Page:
Pain in the micturition95 (46.6)
Pain on examination113 (55.4)

4.2. Biofilm Formation

The capacity to form biofilm in vitro was detected in 111 (54.4%) of the isolated E. coli strains.

4.3. Antibiotic Resistance

The most frequently detected resistances among isolated E. coli were to ciprofloxacin (64.7%), followed by resistance to the third-generation cephalosporin ceftazidime (46.6%) and cefotaxime (43.6%). Additionally, resistance to trimethoprim/sulfamethoxazole was observed in 42.2% of the isolates (Figure 1).

Antibiotic resistance among isolated Escherichia coli
Antibiotic resistance among isolated Escherichia coli

4.4. Virulence Gene Detection

The most frequently detected genes were fim-H (32.4%), followed by pap-C (14.2%), sfa (12.3%), and afa1 (11.3%). The least frequently detected genes were cnf1 (3.9%) and hyl (2.5%) (Figure 2). There was a significant association between the presence of fim-H, pap-C, afa1, and hyl genes (P = 0.001, P = 0.001, P = 0.04, P = 0.046 respectively) and the capacity to form biofilm in isolated E. coli (Table 3).

The frequency of virulence genes in isolated Escherichia coli
The frequency of virulence genes in isolated Escherichia coli
Table 3.

Association Between Biofilm and the Presence of Virulence Genes a

Virulence GenesPositive Biofilm (n = 111)Negative Biofilm (n = 93)P-Value
fim-H64 (57.7)2 (2.2)0.001
Pap25 (22.5)4 (4.3)0.001
Sfa13 (11.7)12 (12.9)0.48
Cnf2 (1.8)6 (6.4)0.1
Afa-117 (15.3)6 (6.4)0.04
Hyl5 (4.5)0 (0)0.046
Cnf2 (1.8)6 (6.4)0.1

Urinary tract infections were most commonly detected 7 - 10 days after catheter insertion (48.53%), followed by 3 - 6 days after insertion (45.59%). The least frequent occurrence of urinary tract infections was more than 10 days after catheter insertion (5.86%). There was a significant association between the early presence of CAUTIs (from 3 to 6 days) and the presence of DM (P = 0.046) and postoperative complications (P = 0.046). Regarding the presence of virulence genes, there was a significant increase in the presence of the cnf1 gene (P = 0.001) with early CAUTIs (3 - 6 days and 7 - 10 days) (Table 4).

Table 4.

Association Between Catheter Days of the Insertion and Demographic, Clinical Data, Biofilm Formation, and the Presence of Virulence Genes a

Demographic, Clinical Data, Biofilm Formation, and the Presence of Virulence GenesCatheter Days 3 - 6 (n = 93)Catheter Days 7 - 10 (n = 99)Catheter Days > 10 (n = 12)P-Value
Male54 (58.1)45 (45.5)8 (66.6)
Female39 (41.9)54 (54.5)4 (33.3)
Diabetes mellitus68 (73.1)58 (58.6)10 (83.3)0.046
Kidney diseases72 (77.4)77 (77.8)7 (58.3)0.31
Post-operative complications9 (9.7)10 (10.1)4 (33.3)0.045
Fever54 (58.1)53 (53.5)4 (33.3)0.26
Dysuria68 (73.1)75 (75.8)7 (58.3)0.43
Urgency73 (78.5)73 (73.7)10 (83.3)0.63
Frequency86 (92.5)87 (87.9)9 (75)0.16
Pain on micturition41 (44.1)47 (47.5)7 (53.3)0.63
Biofilm54 (58.1)49 (49.5)8 (66.7)0.33
fim-H33 (35.5)27 (27,3)6 (50)0.19
Pap-C10 (10.8)15 (15.2)4 (33.3)0.10
Sfa12 (12.9)11 (11.1)2 (16.7)0.83
Afa110 (10.8)13 (13.1)0 00.34
Cnf12 (2.2)3 (3.03)3 (25)0.001
Hyl3 (3.2)2 (2.02)0 00.73

5. Discussion

Catheter-associated urinary tract infections represent a major health problem worldwide. Many risk factors lead to CAUTIs despite the efforts of infection control guidelines (25). In the present study, the common comorbidities associated with CAUTIs were DM, renal disorders, and previous surgery history. There was a significant association between the early presence of CAUTIs (from 3 to 6 days) and the presence of DM (P = 0.046) and postoperative complications (P = 0.046). It is well known that DM predisposes individuals to various infections due to the compromised immune system (26). Different factors increase infections in diabetic patients, such as high glucose levels, which are considered a source of nutrient material for the bacteria, decreased T cell-mediated immunity, and impaired emptying of the bladder due to autonomic nervous system neuropathy (27).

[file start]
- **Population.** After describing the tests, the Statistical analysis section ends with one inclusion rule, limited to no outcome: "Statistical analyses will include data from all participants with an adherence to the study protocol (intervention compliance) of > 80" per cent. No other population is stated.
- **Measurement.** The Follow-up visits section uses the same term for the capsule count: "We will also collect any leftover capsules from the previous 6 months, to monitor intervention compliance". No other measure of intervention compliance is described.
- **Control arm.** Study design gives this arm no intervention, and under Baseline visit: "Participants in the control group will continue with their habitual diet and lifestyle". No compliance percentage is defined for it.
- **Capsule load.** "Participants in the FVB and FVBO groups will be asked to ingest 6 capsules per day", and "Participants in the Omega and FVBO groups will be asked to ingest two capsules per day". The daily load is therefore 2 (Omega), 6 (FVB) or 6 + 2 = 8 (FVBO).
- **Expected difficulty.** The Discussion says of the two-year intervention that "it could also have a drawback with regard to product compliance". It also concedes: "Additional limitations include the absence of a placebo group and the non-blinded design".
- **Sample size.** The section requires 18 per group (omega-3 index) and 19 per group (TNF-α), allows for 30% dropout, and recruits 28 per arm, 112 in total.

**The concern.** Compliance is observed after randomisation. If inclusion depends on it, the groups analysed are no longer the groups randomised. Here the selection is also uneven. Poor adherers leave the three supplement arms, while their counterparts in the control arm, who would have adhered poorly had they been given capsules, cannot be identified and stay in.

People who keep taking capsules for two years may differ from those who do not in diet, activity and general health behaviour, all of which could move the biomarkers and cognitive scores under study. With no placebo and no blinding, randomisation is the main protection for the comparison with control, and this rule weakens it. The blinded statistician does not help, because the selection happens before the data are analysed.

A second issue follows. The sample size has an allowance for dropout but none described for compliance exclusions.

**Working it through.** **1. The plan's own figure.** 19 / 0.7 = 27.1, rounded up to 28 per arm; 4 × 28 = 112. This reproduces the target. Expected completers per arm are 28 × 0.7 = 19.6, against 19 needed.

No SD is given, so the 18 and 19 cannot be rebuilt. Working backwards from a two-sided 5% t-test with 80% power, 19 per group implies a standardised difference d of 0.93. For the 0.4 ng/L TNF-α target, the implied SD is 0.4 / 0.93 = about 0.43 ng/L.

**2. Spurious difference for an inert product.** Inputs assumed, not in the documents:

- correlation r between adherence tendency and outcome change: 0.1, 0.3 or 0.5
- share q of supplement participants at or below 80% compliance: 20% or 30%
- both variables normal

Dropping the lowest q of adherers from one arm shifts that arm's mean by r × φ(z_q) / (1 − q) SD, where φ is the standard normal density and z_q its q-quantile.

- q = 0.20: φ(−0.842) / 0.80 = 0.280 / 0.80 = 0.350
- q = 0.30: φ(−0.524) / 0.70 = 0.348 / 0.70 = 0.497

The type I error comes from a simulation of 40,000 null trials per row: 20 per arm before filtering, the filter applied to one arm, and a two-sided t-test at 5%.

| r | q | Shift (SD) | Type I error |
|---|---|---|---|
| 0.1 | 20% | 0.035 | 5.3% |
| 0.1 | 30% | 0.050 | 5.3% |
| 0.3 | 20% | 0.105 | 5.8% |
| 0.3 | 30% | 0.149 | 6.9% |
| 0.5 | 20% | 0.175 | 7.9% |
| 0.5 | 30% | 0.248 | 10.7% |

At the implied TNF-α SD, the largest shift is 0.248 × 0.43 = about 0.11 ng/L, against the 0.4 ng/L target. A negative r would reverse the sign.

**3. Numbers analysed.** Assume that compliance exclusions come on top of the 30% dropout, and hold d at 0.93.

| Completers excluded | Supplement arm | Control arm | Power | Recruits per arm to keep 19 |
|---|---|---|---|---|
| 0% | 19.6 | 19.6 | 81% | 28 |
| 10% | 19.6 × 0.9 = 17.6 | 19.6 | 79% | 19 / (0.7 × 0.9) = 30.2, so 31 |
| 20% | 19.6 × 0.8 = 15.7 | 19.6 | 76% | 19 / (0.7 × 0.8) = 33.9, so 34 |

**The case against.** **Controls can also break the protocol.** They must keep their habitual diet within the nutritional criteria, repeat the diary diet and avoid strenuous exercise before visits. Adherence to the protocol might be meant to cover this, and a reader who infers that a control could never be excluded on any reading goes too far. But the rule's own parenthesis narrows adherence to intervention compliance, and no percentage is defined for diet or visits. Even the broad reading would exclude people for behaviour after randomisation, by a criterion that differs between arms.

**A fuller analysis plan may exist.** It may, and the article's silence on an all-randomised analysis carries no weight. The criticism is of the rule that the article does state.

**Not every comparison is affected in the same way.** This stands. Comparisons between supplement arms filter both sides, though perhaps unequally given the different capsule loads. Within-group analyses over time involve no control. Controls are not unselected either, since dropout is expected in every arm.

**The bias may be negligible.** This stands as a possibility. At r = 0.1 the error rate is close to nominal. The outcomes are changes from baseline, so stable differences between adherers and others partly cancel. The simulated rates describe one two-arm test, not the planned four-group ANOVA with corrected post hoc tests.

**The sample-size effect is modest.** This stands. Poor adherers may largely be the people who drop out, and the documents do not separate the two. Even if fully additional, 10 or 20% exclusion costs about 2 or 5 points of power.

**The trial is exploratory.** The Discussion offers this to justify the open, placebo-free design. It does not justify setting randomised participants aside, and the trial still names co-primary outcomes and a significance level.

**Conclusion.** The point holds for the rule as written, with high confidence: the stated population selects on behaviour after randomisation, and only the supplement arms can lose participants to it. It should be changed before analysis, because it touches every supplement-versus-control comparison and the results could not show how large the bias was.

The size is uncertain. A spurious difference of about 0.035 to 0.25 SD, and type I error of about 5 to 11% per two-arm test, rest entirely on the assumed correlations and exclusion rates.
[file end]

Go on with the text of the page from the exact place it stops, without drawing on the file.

Catheter-associated urinary tract infection as a complication of surgery is known due to the insertion of catheters for long durations in various surgical operations (28). Renal disorders, such as chronic renal failure, can be associated with increased urinary tract infections, especially in catheterized patients, due to a deficiency in the immune response and other comorbidities such as urinary obstruction and the presence of DM (27).

The early removal of the catheter is a cornerstone of the prevention of CAUTIs (29). However, the duration in which catheterization may lead to infections has not been fully studied. In the present study, urinary tract infections were commonly detected after 7 - 10 days of catheter insertion (48.53%), and then after 3 - 6 days of insertion (45.59%). A previous study reported a non-linear increase in the cumulative risk hazard as the increase in time of catheter insertion suggests that everyday increases in catheterization lead to an increased risk of developing CAUTIs (25). The present study provides interesting data about antimicrobial resistance models, biofilm production, and virulence genes associated with E. coli causing CAUTIs.

The capacity to form biofilm in an in vitro study was detected among 111 (54.4%) of isolated E. coli. The processes that predispose biofilm-bound E. coli to progress to CAUTI remain unclear but are of diagnostic and therapeutic interest (30). These processes are presumably complex and include biofilm efflux, adhesion to host tissue, evasion of the immune system, and nutrient acquisition (31). The capacity of organisms to form biofilm in an in vitro study indicates their capacity to form biofilm on the surface of the catheter and the tissues of the renal system, a finding that alerts clinicians that this biofilm is part of the pathogenesis of CAUTIs (32). The most frequently detected resistances to antibiotics among isolated E. coliwere toward ciprofloxacin, followed by resistance to the third-generation cephalosporins ceftazidime and cefotaxime, and resistance to trimethoprim/sulfamethoxazole.